Category: Am I Insane?

We adopted a dog today.  He’s a four-year-old beagle awaiting a new name and currently snuggling on the couch.  Now we need to fence in the back yard, and I have two children to chase around the house.  I’m fairly certain I have lost my ever-loving mind.

That said, he’s adorable:

El pupus

No, Mom, I sposed to be here. Really.

He hasn’t yet decided to be super-protective of the Munchkin, but he’s only been with us for a few hours now.  Mostly he just ignores the Munchkin or gives me puppy eyes if he can’t get to me for scritches.  Goober.  😀


Phantom cries

I’m no expert here, but I’m fairly certain that I can’t actually be hearing the Munchkin cry if he isn’t in the house, much less when he’s miles away.  I mean, that’s how acoustics works, right?

So why do I keep thinking I hear him?  There’s only one logical explanation.

Our house is haunted.

Or, you know, I’m so used to listening for him that I’ve become hypersensitive.  But I prefer to think it’s a ghost, because that’s so much more interesting than, “I’m home alone with my child every night and it’s slowly (or not so slowly) warping my brain.”

(And this, children, is why leaving me alone on a Saturday night with internet access and no one to talk me down off the “But you sound like a total whackjob” ledge is a bad, bad idea.)

So, what happens when you frequent an online community that revels in amusing mustache photos and you’re home alone with your child?

Why, a webcam photo of matching mother-son eyeliner mustaches, of course.


Oui, oui, I DO have a fine mustache, monsieur.

And this is why one day, CPS will come knocking at my door.

(Yes, I cleaned off his mustache afterward.  And yes, he did try to eat the cottonball when I did so…)

Do you ever wonder?

  • What are babies thinking as they sit around and babble?

Actually, after the Munchkin fell off his rocking horse this evening and hit his head, I’m not sure I want to know what he was saying.

  • What are cats thinking as they investigate babies?
I think I know the answer here: “Can he feed me, can I eat him, or does he at least have a good return policy?”
  • Why is baby formula so absolutely disgusting?  And since it is, why do babies eat it like it’s going out of style?
I’m not sure I actually want to know the answer to this one because it implies a hideous lack of taste on the babies’ part.
  • Why do babies wait to spit up until they’re directly over your mouth or the clothes you just put on for work?
  • Why are all the good TV shows scheduled during baby awake time?  I’m looking at you, “Kitchen Nightmares”!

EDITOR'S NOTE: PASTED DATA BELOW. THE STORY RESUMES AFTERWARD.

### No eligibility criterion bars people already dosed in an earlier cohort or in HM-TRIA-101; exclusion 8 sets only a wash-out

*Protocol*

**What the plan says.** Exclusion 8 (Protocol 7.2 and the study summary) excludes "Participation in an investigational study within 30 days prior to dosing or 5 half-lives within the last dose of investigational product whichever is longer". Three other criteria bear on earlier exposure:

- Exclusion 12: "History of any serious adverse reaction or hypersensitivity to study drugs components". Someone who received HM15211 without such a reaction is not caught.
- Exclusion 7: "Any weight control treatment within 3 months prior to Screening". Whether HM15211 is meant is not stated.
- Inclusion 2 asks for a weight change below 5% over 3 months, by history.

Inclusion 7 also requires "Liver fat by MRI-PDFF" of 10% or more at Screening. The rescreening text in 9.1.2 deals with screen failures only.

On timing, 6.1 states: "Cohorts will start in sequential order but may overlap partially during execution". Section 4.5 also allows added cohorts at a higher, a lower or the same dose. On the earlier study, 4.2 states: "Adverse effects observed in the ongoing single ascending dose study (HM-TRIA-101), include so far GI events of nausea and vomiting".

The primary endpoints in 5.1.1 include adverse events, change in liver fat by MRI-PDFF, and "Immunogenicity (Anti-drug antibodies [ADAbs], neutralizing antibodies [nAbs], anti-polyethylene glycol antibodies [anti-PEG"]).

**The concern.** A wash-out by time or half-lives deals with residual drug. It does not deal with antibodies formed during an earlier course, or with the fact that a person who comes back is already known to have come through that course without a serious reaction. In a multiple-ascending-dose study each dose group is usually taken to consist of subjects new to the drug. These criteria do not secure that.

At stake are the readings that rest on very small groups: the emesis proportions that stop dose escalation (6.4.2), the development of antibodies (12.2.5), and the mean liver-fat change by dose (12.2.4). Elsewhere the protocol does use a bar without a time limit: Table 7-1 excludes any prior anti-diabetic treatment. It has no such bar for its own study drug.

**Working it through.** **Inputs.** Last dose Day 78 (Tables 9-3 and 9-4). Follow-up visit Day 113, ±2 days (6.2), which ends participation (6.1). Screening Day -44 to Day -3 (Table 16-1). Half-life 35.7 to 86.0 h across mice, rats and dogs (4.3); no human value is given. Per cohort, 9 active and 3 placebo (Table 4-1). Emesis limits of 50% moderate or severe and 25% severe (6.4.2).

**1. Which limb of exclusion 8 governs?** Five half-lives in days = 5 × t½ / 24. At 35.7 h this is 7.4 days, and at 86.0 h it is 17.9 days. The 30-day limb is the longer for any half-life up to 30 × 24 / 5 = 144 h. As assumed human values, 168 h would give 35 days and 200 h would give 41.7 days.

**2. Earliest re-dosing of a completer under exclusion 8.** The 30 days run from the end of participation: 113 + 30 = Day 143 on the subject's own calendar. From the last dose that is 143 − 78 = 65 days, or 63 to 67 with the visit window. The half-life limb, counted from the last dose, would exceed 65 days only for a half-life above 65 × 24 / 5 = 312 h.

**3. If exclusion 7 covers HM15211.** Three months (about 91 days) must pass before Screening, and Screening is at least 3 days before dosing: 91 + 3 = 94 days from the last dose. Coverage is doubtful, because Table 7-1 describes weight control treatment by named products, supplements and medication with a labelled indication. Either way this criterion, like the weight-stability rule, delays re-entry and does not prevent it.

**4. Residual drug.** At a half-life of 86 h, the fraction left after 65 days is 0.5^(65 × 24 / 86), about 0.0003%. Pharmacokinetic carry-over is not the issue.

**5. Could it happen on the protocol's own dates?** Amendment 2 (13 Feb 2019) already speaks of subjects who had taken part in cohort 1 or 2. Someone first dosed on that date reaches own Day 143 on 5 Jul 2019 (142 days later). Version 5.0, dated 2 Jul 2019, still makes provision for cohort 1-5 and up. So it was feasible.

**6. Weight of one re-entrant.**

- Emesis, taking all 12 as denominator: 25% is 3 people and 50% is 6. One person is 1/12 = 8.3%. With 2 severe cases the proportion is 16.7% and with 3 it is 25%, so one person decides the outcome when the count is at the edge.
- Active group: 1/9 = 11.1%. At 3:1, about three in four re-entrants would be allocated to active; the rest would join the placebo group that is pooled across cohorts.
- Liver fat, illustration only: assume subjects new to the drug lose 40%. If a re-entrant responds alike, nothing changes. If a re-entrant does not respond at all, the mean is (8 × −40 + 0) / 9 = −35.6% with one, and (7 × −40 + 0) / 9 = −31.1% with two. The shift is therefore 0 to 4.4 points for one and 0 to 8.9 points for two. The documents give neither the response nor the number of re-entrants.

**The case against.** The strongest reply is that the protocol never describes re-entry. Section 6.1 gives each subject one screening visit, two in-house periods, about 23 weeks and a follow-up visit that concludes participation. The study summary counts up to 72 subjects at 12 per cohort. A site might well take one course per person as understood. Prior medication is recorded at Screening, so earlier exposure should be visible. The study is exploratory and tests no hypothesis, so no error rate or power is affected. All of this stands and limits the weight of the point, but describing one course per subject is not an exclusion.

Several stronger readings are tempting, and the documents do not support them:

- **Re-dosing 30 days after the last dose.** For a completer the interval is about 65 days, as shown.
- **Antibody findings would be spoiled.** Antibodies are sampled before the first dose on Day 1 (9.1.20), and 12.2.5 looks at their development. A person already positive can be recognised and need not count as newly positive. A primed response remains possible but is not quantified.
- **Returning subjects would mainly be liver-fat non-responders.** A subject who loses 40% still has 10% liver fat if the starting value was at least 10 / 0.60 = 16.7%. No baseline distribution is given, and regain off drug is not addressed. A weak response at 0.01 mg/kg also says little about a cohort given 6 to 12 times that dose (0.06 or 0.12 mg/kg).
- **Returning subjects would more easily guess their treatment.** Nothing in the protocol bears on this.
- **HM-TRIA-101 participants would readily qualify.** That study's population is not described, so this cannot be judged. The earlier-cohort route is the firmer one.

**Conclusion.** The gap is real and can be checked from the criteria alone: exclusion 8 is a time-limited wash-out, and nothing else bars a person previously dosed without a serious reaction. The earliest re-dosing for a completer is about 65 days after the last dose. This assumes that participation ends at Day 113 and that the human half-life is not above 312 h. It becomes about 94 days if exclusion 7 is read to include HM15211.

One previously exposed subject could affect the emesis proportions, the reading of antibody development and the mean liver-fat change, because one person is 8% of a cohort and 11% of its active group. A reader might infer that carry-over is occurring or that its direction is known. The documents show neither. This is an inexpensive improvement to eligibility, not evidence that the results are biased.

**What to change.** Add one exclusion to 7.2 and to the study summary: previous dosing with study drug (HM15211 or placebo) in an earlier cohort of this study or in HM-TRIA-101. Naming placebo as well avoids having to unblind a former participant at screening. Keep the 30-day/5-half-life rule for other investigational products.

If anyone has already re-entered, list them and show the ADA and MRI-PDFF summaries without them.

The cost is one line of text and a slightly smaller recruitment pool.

• Why can’t I sleep more than six hours in a night, no matter how tired I am?  It’s enough to make a girl exhausted, especially now that the Munchkin is sleeping pretty much all night.
  • Why Southern Honey has been taken over by the Angry Birds?  😀
  • And why in the world am I still sitting here instead of washing up bottles and making the bed where the Munchkin spit up all over it last night, necessitating sheet washing?
Hum, that last one might be a hint…

Too hot to handle

It’s 95* outside and our AC is out.  This is no bueno.  We’re heading to my mom’s for the rest of the week and weekend since the repairman can’t get here until Tuesday just to take a look.  Thank goodness for our window unit and the fact that we can go stay with my mom.

Now I’m off to pack a crap-ton of stuff to get us through the weekend.  At least I don’t have to corral the cats this time — Tesla about lit me up trying to get him into the car on Monday to go to my mom’s (we didn’t have the window unit in at that point).  In the process of transporting a screaming baby, two pissed-off cats and a massive load of stuff to sustain us all, said cats managed to pee on my new (yard sale) copy of Silence of the Lambs and Hannibal.

The baby bullet

Or, why I have a gutter mind.

So there’s this cooking contraption called the Magic Bullet.  Chops and blends and all that stuff.

But there’s also a Magic Bullet that’s a vibrator.

This brings me much merriment whenever I see the cooking one in stores or Southern Honey says he wants to buy one.

But today I saw an informercial for the Baby Bullet.

No, it’s not, as my 12-year-old-boy brain tried to tell me, a teeny tiny vibrator.  Sadly.  It’s a version of the cooking Magic Bullet for making baby food.

I still snickered for like ten minutes, though.  This is why I should not have been allowed to have children.

* Bowling while 8 months pregnant.  I know it really doesn’t sound like a good idea, but I have to say that it was more fun and far less awkward than I was anticipating.  I was lucky to make it through a full game before my back started really hurting, but the hardest part honestly was getting my socks and bowling shoes on.  😛

* Buying purple and black zebra-striped knee socks so you can bowl.  To wear with your black dress pants and fancy burgundy ruffle-necked shirt.

* Sporting a baby bump bigger than your bowling ball.

It was a great way to celebrate Valentine’s Day for us, though.  Our history with the holiday is not what I could call the best one, so hibachi and bowling seemed the way to go.  It was certainly more interesting than sitting around hemming the crib blanket, which I’m fairly certain I am never, ever going to finish.  Ever.  The Munchkin is going to be 21 before I give him the darned thing at this rate.

Bonus points for me: I vacuumed the living room in prep for having company next weekend.  Still have to clean the bathroom, vacuum off the guest bedspread (which the cats LOVE), finish the laundry, and clean the kitchen.  Oh, and get something for our second set of friends to sleep on since we only have one guest bed.  Hooray for double-height air mattresses!

That’s what I found myself thinking yesterday on my drive home.  This week, the Munchkin, according to The Bump, is roughly the size of a poppy seed.  Which, when you get right down to it, is pretty insignificant.

Unless you’re me.